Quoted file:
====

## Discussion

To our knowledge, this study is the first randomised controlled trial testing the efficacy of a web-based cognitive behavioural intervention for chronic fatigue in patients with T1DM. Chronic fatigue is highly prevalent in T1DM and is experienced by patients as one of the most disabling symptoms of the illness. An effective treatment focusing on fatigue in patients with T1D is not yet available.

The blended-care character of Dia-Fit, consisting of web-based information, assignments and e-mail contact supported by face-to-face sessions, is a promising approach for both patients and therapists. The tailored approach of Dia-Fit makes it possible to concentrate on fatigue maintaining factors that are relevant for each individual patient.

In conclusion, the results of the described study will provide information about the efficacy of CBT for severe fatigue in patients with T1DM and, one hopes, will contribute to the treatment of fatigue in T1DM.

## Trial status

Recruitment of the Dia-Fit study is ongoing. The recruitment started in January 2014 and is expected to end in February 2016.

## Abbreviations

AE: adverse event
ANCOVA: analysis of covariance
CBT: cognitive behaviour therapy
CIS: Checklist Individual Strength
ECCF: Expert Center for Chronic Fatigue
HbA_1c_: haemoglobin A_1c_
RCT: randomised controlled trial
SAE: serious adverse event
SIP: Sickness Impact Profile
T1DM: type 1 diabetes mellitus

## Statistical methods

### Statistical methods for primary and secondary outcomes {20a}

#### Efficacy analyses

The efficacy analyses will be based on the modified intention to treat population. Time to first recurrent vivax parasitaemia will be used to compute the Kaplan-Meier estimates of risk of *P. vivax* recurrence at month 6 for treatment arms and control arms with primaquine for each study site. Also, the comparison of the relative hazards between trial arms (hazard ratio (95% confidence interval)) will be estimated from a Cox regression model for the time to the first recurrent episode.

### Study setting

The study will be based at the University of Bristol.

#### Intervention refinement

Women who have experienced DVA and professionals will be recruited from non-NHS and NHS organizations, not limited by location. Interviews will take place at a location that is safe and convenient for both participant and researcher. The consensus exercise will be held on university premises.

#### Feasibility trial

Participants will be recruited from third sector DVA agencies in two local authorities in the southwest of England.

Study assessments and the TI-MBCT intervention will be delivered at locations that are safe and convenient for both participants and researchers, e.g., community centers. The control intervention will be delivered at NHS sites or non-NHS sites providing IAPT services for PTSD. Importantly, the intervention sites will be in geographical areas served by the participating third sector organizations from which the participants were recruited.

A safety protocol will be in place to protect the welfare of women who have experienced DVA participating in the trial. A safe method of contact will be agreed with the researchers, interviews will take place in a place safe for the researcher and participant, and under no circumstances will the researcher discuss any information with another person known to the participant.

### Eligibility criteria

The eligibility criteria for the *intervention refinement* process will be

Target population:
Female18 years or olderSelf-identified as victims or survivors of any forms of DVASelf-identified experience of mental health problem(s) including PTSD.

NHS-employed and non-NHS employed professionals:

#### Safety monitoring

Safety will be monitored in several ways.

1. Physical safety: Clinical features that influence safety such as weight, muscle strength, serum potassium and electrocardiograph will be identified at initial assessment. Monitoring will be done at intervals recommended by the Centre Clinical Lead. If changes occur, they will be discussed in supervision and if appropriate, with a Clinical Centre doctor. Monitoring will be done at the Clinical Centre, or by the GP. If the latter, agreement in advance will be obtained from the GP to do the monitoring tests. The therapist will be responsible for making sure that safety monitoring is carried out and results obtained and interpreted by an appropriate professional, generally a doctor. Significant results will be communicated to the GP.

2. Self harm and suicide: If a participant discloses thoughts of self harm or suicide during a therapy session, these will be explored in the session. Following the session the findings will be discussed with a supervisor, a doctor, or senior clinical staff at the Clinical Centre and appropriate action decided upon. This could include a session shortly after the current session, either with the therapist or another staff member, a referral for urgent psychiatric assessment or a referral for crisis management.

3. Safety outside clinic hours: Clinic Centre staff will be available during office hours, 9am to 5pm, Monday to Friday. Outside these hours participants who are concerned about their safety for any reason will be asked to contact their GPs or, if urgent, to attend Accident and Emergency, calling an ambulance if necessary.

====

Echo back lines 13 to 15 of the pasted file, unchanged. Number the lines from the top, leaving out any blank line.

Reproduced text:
HbA_1c_: haemoglobin A_1c_
RCT: randomised controlled trial
SAE: serious adverse event